Team:BGU Israel/Model2.html



Modelling Results

As explained in the theoretical section on the stochastic birth-death model, 25 combinations of protein leakage and mechanism strength were simulated in-silico. For each combination, 30 repeats ("experiments") were performed.

Leakage rate was set between 0.1-0.5, and mechanism strengths were given numbers between 1-5, representing the 'a' parameter: protein concentrations functions.

Model Results

  1. Die-out timeframe: 300-750 minutes.
  2. Working timeframe: 190-600 minutes.
  3. Generation range: 13-32 generations.

What does a simulation of one of these combinations of protein leakage and mechanism strength look like? In each example below, 5 experiments out of the 30 are marked in grey, an average curve is red, and standard deviation curves are black.

Strongest mechanism, Weakest leakage rate

Example 1: Strongest mechanism, weakest leakage rate. All experiments end with the entire population dying out. Cells experience a log phase of around 90 minutes, a maximum population of around 230 is reached, and the variance is small.

Intermediate combination. Mechanism strength=4, Leakage rate=0.4

Example 2: Intermediate parameters. Here, the stochasticity of the system takes an important role. Some of the experiments are trending down at the end of the timeframe, while others are trending up. Variance is much bigger. Log phase is about 200 minutes. A maximum population of around 410 is reached.

In order to compare all of the experiments, 3D surfaces projecting the data of all combinations were made. In each one of figures 4-6, a specific parameter was chosen to be compared between the combinations. The coefficient of variation (CV) of the 30 repeats was computed and is represented by the surface’s color:

Figure 3: Z axis shows the time it took for 95% of the population to die out. X and Y are the values for the tested parameters, the bacteria symbol represents a non- reliable combination where less than 90% of the experiments died out within the model time frame, and the rest lived on.

The graph omits combinations in which the weakest mechanism strength 1 was used, because those combinations never died out. This parameter is robust and has a clear limit of around 2 as defined in the model.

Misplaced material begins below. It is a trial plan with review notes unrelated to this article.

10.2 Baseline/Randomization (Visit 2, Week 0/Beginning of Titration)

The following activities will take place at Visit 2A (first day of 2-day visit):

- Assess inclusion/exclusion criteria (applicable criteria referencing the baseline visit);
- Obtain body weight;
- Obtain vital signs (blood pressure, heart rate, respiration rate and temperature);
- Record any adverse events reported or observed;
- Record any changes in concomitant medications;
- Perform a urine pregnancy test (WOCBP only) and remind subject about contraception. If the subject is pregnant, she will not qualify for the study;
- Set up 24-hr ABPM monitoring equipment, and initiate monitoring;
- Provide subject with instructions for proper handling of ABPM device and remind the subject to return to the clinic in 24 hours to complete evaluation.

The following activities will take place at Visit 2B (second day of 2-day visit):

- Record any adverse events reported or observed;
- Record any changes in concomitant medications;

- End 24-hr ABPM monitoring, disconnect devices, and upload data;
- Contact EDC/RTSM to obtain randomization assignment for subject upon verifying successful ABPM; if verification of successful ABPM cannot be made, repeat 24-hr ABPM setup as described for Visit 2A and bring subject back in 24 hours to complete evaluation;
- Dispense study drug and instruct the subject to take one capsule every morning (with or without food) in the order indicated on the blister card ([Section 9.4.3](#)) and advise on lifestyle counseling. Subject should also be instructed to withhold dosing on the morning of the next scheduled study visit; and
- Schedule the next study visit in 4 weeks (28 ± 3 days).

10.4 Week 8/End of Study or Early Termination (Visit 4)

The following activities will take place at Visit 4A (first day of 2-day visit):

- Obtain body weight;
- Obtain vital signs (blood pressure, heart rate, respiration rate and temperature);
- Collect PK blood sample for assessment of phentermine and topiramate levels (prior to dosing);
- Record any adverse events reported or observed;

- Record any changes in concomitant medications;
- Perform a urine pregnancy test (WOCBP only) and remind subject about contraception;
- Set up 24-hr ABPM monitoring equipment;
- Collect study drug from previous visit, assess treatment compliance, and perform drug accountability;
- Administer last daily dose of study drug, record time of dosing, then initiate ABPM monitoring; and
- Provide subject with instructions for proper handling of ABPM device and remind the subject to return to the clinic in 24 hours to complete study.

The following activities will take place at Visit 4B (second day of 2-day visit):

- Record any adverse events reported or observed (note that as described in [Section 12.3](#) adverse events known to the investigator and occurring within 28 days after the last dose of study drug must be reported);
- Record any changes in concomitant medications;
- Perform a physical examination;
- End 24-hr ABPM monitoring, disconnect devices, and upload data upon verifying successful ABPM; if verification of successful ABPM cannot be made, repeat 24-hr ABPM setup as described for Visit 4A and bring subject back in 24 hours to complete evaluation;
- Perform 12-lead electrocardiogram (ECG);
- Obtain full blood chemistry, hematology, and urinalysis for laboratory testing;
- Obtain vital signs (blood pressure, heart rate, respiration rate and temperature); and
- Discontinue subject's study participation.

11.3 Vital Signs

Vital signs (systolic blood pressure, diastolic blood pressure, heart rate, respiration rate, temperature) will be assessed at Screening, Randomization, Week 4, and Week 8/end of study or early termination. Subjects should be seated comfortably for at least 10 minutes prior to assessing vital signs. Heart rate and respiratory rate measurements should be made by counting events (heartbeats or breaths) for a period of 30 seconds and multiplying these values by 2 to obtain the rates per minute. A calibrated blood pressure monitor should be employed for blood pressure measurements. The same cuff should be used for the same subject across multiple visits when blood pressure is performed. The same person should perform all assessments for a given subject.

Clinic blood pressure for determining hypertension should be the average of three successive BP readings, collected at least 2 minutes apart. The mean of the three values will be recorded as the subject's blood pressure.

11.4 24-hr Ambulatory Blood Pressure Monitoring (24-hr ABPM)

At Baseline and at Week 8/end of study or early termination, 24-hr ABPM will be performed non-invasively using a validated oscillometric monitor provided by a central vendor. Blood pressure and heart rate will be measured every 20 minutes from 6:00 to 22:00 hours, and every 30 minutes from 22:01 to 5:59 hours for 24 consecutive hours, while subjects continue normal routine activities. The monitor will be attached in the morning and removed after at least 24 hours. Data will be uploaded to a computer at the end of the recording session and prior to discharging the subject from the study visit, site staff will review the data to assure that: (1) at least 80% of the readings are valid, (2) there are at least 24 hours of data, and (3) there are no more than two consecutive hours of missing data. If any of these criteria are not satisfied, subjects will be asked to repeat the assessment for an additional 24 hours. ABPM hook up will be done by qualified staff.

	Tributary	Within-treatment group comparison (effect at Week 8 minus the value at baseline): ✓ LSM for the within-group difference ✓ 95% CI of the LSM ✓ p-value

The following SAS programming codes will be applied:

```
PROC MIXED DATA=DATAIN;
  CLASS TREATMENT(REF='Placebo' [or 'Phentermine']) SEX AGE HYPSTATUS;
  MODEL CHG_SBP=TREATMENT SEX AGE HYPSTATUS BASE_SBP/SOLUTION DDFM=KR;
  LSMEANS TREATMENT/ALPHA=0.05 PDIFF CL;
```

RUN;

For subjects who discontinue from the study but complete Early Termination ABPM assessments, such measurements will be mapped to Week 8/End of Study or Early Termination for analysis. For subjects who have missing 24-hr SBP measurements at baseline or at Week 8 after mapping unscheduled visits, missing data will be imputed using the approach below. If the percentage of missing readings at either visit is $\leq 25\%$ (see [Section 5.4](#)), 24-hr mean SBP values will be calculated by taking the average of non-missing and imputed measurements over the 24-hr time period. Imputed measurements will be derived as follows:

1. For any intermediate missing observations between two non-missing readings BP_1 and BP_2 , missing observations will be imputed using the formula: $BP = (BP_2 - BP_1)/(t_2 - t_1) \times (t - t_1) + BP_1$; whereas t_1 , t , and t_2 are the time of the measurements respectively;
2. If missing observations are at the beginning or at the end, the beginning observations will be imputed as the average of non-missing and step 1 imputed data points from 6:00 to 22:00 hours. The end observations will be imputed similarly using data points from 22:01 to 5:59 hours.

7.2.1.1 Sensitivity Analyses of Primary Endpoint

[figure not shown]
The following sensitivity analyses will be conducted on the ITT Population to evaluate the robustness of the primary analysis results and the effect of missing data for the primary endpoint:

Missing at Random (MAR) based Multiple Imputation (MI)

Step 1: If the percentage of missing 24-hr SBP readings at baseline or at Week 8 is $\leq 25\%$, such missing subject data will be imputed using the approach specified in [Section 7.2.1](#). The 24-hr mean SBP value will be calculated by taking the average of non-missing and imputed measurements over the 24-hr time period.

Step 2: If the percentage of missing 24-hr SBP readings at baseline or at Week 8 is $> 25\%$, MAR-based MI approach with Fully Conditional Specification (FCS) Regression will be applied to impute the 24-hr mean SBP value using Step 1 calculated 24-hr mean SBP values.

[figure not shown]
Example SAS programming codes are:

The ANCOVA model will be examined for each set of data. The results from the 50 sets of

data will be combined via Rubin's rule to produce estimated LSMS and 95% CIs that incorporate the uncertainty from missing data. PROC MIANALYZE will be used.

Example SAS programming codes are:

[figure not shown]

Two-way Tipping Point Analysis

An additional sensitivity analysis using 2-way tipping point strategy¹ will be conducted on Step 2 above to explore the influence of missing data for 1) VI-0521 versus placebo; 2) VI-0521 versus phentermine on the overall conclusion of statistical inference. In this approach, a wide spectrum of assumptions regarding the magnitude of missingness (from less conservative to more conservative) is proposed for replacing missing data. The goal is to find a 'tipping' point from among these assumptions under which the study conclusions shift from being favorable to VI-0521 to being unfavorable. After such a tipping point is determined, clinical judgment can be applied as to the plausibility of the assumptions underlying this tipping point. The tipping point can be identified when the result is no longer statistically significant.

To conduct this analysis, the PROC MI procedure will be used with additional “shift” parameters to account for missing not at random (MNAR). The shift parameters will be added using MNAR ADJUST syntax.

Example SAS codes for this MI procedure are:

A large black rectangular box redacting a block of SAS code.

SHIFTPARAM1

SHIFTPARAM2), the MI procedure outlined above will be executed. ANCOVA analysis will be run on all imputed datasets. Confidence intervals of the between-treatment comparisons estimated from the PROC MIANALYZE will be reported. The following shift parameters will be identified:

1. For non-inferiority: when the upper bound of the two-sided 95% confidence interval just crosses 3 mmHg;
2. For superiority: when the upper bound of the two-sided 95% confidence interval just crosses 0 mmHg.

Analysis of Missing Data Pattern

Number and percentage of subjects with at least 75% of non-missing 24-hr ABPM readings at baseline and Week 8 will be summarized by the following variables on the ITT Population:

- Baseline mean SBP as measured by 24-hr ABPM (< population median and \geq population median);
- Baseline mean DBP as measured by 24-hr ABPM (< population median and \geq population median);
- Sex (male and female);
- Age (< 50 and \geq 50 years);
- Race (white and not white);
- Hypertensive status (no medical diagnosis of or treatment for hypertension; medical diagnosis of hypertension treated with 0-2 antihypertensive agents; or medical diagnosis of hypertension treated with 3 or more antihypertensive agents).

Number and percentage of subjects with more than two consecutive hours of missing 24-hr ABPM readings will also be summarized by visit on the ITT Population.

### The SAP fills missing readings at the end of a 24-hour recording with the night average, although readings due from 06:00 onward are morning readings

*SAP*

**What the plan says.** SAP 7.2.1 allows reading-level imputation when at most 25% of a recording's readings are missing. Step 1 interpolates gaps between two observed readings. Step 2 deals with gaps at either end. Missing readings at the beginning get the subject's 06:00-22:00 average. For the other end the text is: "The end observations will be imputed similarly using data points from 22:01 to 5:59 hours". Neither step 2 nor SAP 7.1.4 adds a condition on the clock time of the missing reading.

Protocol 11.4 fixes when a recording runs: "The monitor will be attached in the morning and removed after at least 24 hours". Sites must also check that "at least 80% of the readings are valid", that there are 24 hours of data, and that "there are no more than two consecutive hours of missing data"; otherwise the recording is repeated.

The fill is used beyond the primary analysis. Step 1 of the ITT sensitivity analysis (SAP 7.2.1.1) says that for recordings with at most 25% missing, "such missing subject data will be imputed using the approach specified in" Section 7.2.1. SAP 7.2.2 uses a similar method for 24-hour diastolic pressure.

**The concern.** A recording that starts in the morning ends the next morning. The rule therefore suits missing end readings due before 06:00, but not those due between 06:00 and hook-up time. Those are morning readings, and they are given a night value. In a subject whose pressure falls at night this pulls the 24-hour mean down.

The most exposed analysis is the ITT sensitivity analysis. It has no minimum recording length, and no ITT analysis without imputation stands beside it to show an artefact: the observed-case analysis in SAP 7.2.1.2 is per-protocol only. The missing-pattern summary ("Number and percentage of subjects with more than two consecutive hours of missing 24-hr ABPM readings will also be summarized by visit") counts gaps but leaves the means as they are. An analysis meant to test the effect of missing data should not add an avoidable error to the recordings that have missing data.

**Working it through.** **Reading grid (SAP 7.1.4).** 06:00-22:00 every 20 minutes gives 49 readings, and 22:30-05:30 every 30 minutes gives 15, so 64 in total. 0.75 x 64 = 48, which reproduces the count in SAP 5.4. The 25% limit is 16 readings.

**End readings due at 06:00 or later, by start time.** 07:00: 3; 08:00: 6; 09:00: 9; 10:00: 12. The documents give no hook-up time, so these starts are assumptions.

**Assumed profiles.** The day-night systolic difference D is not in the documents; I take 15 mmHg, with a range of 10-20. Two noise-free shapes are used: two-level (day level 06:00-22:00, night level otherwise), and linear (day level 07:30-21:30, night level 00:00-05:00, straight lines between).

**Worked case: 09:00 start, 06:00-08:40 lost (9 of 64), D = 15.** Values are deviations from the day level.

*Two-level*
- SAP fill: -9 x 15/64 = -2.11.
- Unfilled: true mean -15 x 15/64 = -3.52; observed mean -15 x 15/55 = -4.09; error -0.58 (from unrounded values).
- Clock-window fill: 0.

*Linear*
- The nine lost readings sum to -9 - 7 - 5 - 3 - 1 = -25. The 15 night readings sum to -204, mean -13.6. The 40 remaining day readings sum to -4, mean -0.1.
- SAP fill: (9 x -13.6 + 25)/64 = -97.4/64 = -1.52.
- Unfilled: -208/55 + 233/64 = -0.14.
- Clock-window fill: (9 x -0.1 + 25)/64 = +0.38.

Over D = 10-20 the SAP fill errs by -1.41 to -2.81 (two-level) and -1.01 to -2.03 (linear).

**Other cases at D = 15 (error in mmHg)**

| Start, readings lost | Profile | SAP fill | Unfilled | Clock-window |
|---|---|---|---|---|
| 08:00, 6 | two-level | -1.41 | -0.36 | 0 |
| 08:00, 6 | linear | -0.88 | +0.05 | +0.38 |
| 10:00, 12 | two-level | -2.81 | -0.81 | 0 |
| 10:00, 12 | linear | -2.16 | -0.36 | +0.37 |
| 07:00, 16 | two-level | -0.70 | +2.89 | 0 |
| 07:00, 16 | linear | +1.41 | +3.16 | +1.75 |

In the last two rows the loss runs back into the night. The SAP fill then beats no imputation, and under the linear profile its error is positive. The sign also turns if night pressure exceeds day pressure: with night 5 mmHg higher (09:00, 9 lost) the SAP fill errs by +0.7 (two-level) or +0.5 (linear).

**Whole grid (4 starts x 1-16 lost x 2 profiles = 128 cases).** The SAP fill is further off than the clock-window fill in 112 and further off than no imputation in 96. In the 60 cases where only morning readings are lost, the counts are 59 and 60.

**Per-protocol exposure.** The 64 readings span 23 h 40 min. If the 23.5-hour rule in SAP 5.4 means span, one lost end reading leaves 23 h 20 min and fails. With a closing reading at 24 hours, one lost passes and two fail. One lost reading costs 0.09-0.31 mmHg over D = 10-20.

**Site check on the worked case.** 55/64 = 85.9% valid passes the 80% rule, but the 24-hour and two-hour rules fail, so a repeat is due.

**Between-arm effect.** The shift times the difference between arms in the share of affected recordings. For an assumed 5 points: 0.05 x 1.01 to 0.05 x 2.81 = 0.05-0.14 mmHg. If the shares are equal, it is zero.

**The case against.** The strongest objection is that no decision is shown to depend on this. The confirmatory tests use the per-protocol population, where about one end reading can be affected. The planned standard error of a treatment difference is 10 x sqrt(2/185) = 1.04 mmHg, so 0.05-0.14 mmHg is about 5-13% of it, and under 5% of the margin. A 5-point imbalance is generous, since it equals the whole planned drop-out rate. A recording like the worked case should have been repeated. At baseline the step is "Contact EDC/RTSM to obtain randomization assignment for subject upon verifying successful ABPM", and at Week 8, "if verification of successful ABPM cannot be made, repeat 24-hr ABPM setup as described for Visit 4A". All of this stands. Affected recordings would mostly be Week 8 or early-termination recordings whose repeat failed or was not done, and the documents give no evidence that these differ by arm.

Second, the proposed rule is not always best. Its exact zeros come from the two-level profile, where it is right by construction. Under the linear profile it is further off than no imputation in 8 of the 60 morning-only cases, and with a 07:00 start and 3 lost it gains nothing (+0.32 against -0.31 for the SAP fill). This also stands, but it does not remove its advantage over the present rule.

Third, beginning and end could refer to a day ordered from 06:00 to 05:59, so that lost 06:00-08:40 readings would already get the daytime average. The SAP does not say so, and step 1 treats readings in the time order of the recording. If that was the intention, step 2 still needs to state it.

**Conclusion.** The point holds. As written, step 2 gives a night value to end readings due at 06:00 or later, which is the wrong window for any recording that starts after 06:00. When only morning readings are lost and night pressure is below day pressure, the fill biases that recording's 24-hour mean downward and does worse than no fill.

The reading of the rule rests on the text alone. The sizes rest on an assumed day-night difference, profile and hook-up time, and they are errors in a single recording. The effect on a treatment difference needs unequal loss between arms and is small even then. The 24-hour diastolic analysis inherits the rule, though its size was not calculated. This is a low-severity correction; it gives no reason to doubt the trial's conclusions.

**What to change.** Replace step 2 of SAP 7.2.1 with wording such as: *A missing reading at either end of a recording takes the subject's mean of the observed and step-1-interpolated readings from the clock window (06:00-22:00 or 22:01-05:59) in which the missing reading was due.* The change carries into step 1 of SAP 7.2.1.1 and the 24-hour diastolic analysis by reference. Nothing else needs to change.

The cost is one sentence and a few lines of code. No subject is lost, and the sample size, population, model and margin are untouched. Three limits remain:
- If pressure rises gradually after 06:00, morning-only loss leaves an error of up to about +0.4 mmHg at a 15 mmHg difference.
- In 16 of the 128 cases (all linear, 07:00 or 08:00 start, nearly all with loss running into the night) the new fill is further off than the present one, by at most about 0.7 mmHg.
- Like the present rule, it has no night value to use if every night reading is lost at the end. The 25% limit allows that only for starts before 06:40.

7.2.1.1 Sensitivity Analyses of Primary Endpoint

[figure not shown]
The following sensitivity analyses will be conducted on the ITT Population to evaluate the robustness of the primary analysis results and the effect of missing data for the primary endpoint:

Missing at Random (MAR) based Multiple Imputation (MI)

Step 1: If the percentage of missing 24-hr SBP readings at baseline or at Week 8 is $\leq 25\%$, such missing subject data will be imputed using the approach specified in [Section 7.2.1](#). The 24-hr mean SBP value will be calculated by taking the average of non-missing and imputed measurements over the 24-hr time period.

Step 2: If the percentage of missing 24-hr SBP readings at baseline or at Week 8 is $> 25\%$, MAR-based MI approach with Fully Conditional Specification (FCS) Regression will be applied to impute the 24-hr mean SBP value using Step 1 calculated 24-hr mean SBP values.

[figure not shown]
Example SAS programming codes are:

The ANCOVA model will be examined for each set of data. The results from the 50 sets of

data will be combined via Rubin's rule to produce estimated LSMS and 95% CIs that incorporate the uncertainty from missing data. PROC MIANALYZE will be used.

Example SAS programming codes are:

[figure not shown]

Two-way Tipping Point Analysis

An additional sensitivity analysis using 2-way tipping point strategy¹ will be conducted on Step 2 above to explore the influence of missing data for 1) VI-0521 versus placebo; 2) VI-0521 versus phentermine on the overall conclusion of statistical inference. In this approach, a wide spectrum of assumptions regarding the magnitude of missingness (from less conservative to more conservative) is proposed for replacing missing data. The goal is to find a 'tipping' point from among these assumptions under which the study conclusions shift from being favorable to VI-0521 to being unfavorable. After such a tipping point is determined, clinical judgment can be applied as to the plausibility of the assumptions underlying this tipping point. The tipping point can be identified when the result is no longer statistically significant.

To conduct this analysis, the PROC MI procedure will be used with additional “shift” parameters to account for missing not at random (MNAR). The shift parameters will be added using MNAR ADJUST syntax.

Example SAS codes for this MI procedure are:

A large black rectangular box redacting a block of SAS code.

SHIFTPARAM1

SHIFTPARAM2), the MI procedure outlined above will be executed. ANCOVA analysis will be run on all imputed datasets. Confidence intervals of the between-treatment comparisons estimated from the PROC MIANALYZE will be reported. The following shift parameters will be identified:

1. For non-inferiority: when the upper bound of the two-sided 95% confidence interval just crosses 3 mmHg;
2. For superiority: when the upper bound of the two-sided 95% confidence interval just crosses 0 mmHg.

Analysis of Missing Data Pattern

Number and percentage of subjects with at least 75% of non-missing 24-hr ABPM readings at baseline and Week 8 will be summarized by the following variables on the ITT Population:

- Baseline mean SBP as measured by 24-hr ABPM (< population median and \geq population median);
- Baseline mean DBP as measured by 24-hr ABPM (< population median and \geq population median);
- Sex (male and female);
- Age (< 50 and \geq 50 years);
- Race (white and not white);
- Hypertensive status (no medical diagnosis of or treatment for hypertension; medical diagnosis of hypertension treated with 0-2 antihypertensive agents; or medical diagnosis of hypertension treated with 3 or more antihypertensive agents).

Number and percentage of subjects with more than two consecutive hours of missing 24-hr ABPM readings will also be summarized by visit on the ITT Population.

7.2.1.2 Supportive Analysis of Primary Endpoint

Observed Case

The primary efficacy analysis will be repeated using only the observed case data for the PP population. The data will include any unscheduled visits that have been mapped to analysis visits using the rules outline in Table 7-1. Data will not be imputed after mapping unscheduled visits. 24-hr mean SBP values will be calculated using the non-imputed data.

The leakage is a more modular parameter, giving delicate tuning for high mechanism strengths, thus strengthening our hypothesis that leakage can provide nodularity for the system.

A time frame of around 300-750 minutes is seen, as the z-differential between the lowest combination and the highest one.

Figure 4: Z axis is the number of generations reached after 1000 minutes of simulation, in combinations that died out - a high number wasn’t reached

A generation frame of 13-32 generations within the effective combinations is seen in this model. This effects the chance of the system to transfer genes horizontally, and the chance for a mutation in the mechanism to occur.

Figure 5: Z axis is the time it took until population reached a 50% mark from initial conditions.

This parameter, the measurement of the half-life, can give an indication for the possible working time for the system. A time frame of 190-600 minutes has been calculated.

While inducer concentration usually doesn’t provide adequate control of the system because of the promoter’s bimodality[1] (all or nothing behavior when induced), some control can be achieved from different inducer combinations [2]. Therefore it is possible to induce P.A.S.E-containing bacteria to express only a partial percentage of the maximal protein expression capability, allowing for control of the overall population lifetime.

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[1] [1] J Biotechnol. 2007 Feb 1;128(2):362-75. Epub 2006 Oct 17. Cell population heterogeneity in expression of a gene-switching network with fluorescent markers of different half-lives. Portle S, Causey TB, Wolf K, Bennett GN, San KY, Mantzaris N. View Source
[2] R. Lutz, H. Bujard. Independent and tight regulation of transcriptional units in Escherichia coli via the LacR/O, the TetR/O and AraC/I1-I2 regulatory elements. Nucleic Acids Research 25(6), 1203–1210 (1997). View Source